3) Petit St. Vincent ($100), most remote of the St. Vincent-ruled Grenadines. It is linked to the outside world by its own 35-foot launch, which meets guests at the Palm Island airstrip half an hour away. Owned by Kentucky harness horseman H. Willis Nichols Jr., the island is designed for privacy. The handsome cottages are so widely scattered through dun-colored hills and along empty beaches that getting around at night is a job for Eveready: guests are issued flashlights on arrival. Room service orders go into mailboxes outside each cottage and are collected every half hour or so by car. Petit St. Vincent advertises in The New Yorker and Modern Bride.
Besides the one at Palm Island, there is an airstrip on Mustique, a Grenadine island being developed mainly for retirement homes. Its residents, mostly British, are condemned to look out on the charred hulk of the French cruise ship Antilles, which ran aground in 1971. This example notwithstanding, it is by boat, not plane, that one best gets to know the Grenadines. Passengers are welcome on a twice weekly mail schooner and there is competition in the Grenadines, as elsewhere, between crewed charter boats and bareboats.
The rivalry parallels that between chauffeured limousines and Hertz. At Caribbean Sailing Yachts, whose marina outside Kingstown charters bareboats from 34 to 41 feet, the pitch is that sailors qualified to handle a boat themselves pay less, follow their own itineraries and avoid personality clashes with quirky captains. "That's why we handpick our captains," says Judy Kwaloff, an agent for crewed charter boats in the Grenadines. Kwaloff puts vacationers who prefer leaving the driving to somebody else aboard the likes of the 53-foot Luna Quest, whose skipper, Stan Young, goes to great lengths to ingratiate. "I'd serve you dinosaur eggs on toast today," Young will say, bobbing at anchor off some deserted beach. "Unfortunately, we're out of bread."
The most popular anchorage in the Grenadines is the Tobago Cays, four uninhabited islets surrounded by miles of coral teeming with marine life, a gaudy environment easily transformed, with mask and flipper, into a vast aquarium. For those who find snorkeling lame, and this includes every last scuba diver, the Grenadines abound in sponge reefs, underwater cliffs and at least one worthwhile wreck, a World War I gunboat aslumber in seven fathoms off the island of Mayreau. Hugh Ettles, an ex-Toronto adman who runs a scuba shop in St. Vincent's Mariner's Inn, exudes, "It's 73° at 50 feet in these waters. And there's visibility at 100 feet, where the big fish are."
The center of this waterborne activity is Bequia, whose forested hills are dotted with stucco houses built with wages earned aboard English banana boats and Japanese tankers. Two-thirds of Bequia's men go to sea while those who remain fish or build schooners from native cedar. Bequia also is one of the last places where whales are hunted with hand-held harpoons, although the market for oil is erratic and only three humpbacks were taken all last year. So it was that when the whalers gathered one Sunday for the traditional blessing of the fleet, the island's Anglican priest sprinkled holy water on just two 26-foot double-enders, all that remained of the two dozen or more that once flourished there. On hand was Premier Mitchell, who stood with the priest, the curve of the beach at his back, joining in the hymn:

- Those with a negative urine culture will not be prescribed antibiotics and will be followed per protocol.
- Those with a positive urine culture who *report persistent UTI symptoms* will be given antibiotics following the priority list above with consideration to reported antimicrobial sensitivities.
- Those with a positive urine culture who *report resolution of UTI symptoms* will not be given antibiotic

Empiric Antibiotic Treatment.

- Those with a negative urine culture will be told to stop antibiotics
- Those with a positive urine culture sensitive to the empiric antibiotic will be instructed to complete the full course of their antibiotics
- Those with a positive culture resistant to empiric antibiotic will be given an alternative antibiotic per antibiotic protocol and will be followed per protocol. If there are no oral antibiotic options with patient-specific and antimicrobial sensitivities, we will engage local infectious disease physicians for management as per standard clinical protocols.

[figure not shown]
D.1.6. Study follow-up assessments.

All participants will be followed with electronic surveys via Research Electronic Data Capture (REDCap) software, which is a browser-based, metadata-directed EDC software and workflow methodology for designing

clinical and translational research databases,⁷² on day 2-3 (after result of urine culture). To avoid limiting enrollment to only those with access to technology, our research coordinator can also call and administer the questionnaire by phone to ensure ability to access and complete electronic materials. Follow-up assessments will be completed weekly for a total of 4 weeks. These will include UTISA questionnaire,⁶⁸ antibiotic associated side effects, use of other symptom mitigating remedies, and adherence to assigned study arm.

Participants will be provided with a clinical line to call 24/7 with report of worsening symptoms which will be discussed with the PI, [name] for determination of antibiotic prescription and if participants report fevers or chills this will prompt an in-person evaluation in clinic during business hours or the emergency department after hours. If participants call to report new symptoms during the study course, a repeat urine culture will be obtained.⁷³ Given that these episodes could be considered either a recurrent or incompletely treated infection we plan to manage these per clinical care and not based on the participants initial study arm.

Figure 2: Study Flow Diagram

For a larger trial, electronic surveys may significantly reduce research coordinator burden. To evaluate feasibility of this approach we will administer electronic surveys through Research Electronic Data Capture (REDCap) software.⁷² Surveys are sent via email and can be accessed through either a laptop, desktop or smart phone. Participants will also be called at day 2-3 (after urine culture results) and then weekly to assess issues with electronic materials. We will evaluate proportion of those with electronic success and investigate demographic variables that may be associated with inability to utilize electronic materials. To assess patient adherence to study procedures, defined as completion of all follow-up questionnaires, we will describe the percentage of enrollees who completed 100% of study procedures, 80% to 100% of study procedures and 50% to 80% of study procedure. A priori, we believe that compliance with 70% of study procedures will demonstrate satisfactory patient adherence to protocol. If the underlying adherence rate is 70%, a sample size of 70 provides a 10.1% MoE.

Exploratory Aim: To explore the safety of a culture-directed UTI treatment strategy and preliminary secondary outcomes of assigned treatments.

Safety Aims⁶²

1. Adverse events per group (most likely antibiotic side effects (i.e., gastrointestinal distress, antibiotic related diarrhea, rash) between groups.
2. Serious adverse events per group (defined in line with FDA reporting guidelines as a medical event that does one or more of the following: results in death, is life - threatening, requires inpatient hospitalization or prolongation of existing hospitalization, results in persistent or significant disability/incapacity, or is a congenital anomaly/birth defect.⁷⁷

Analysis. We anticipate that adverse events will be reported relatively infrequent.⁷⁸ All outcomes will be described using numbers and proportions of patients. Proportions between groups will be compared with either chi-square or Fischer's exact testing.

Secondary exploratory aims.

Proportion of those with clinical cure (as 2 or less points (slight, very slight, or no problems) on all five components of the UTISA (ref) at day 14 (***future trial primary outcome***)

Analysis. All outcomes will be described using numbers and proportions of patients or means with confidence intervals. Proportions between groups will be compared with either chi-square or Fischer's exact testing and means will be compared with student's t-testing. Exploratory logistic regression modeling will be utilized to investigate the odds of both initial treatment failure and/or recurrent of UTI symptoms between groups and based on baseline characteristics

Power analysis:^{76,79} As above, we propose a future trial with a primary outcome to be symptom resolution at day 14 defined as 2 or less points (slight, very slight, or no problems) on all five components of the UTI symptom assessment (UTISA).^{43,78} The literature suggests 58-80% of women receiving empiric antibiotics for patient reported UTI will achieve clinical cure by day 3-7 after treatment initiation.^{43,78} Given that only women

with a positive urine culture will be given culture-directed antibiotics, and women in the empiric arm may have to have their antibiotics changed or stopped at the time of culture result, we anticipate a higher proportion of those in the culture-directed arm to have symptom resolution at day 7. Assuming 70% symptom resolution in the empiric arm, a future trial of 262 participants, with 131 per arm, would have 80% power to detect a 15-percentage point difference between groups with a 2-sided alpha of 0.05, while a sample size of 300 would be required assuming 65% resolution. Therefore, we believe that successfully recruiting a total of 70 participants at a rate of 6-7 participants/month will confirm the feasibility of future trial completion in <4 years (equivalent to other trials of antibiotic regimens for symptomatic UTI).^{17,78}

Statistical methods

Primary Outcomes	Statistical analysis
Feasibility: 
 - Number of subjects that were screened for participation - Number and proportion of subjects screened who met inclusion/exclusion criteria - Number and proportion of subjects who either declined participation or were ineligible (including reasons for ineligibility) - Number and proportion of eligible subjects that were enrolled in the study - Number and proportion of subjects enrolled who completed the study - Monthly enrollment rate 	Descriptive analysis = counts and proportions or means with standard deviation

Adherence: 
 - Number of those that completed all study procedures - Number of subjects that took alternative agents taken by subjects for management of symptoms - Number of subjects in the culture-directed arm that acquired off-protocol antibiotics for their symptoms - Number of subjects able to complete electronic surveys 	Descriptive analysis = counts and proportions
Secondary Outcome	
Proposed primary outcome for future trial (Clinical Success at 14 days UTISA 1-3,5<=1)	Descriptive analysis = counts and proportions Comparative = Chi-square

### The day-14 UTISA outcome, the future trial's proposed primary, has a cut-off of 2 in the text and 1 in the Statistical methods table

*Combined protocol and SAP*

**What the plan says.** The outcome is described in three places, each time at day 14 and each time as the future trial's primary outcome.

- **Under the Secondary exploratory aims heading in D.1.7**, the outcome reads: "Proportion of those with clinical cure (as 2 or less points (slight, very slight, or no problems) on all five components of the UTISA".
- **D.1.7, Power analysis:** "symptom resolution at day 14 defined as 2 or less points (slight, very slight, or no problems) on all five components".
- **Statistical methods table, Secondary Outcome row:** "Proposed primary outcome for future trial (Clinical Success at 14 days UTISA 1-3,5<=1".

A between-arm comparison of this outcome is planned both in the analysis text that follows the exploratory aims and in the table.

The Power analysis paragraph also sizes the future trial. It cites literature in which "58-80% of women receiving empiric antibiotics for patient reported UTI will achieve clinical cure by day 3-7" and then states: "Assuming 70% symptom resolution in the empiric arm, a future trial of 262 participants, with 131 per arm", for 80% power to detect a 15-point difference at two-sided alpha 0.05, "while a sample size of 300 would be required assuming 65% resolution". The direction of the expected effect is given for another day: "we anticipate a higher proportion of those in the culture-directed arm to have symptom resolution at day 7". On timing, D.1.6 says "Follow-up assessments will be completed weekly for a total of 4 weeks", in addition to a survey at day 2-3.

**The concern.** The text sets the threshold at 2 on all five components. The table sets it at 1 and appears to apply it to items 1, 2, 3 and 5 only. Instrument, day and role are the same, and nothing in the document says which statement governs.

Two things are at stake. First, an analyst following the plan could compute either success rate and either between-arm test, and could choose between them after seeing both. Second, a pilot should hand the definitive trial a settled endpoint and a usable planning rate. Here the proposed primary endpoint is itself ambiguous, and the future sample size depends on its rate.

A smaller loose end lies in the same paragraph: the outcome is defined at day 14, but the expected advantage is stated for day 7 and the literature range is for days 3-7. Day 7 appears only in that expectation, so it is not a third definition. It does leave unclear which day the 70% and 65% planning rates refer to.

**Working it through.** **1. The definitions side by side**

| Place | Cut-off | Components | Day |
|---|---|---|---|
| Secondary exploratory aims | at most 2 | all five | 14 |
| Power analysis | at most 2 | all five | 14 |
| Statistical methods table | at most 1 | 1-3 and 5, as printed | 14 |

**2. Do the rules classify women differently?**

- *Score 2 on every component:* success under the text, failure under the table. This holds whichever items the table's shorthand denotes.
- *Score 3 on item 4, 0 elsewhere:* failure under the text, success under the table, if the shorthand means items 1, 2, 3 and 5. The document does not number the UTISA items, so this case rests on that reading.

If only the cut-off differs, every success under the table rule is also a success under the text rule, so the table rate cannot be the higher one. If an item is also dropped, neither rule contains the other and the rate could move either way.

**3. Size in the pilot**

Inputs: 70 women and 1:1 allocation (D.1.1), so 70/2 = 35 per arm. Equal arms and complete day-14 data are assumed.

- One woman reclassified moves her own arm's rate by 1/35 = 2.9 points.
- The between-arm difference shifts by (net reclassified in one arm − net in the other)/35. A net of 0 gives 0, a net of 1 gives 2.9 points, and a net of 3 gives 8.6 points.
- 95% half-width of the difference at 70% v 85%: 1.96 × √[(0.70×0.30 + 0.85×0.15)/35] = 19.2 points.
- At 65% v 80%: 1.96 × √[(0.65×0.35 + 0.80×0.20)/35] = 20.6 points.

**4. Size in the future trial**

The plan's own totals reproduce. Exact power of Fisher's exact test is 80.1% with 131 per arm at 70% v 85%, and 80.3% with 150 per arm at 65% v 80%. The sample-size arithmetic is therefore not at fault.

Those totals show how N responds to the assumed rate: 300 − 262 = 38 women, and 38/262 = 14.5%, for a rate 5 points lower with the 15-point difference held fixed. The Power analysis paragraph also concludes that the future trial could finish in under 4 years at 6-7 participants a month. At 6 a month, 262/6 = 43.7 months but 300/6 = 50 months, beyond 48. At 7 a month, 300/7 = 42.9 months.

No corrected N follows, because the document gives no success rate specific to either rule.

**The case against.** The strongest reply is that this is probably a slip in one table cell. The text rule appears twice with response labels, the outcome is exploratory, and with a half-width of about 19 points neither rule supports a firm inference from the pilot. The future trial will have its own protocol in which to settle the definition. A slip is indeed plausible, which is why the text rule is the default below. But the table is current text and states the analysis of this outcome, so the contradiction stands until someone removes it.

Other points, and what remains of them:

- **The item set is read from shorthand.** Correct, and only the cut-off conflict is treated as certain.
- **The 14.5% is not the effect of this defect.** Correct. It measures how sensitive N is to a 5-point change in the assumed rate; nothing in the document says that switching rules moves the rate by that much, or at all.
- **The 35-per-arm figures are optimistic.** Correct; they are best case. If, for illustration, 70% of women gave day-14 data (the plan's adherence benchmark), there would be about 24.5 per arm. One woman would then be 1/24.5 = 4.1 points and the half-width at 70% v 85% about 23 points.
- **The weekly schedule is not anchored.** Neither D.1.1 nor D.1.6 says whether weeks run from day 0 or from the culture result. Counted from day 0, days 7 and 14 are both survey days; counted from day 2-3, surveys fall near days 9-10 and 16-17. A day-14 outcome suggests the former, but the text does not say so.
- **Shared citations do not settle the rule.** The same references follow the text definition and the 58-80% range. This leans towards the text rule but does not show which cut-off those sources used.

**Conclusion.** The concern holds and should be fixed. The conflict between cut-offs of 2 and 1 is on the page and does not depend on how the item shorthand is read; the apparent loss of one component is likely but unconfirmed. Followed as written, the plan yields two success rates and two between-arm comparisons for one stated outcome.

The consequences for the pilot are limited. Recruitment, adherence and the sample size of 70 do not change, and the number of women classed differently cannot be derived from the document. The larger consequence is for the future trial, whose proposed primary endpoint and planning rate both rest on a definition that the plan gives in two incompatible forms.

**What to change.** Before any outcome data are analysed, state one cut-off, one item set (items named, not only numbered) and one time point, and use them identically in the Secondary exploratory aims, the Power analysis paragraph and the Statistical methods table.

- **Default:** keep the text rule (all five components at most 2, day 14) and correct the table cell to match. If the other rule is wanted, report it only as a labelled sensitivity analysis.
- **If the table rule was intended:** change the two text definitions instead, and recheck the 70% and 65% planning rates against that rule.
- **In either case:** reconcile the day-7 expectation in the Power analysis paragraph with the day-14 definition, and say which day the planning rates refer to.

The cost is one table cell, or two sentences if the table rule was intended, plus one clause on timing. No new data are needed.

"O, hear us when we cry to Thee
For those in peril on the sea."
Mitchell spends weekends on Bequia relaxing aboard Colibri, which he anchors in Admiralty Bay in front of his Frangipani Hotel, a cheerful little guesthouse of 10 rooms. On weekdays, commanding the ship of state, he lives on St. Vincent, leaving his Canadian-born wife Pat to run the Frangipani. Of this arrangement Mitchell says, "The government and hotel are doing fine, but the family feels the pressure of both."
But some would challenge Mitchell's assessment of how the government is doing. Politics is a heartfelt matter in St. Vincent, the tenor of civic discourse being such that when the volcano erupted in 1971 opponents of the government made the absurd charge that it had diabolically seeded the crater with chemicals. Mitchell belonged to the ruling Labor Party until he resigned early last year. Neither of St. Vincent's parties could form a government after that, leaving Mitchell with the balance of power. This he craftily used by consenting to a coalition with the rival People's Political Party in return for the premiership.
Mitchell belongs today to neither party, assuring him the enmity of both. His tourist policy is unavoidably a political issue. Last year a British research team urged a five-fold increase in St. Vincent's tourism in the next decade, with the main thrust recommended for the Grenadine island of Canouan. The report also called for modernizing St. Vincent's airport, where tricky crosswinds are to blame for many of LIAT's canceled flights. Mitchell generally accepts these recommendations but wants them implemented "in partnership with local investors." What local money there is, however, has not been forthcoming, prompting him to charge that it is largely in the hands of rivals determined to embarrass him. To this Hudson Tannis, an opposition leader, replies: "It's simply that people don't trust the government enough to risk their capital."
As the political maneuvering goes on, it matters little that most outsiders might identify St. Vincent and the Grenadines as a rock group. The task ahead, that of selling St. Vincent without despoiling it, is a delicate one. With the Caribbean alternately subjected to the sunshine of tourist promoters and the thunder of militants, there is an aspect of cautious realism about even so obvious a civic booster as Kingstown merchant Dennis Frank, who also is chairman of the St. Vincent Tourist Board.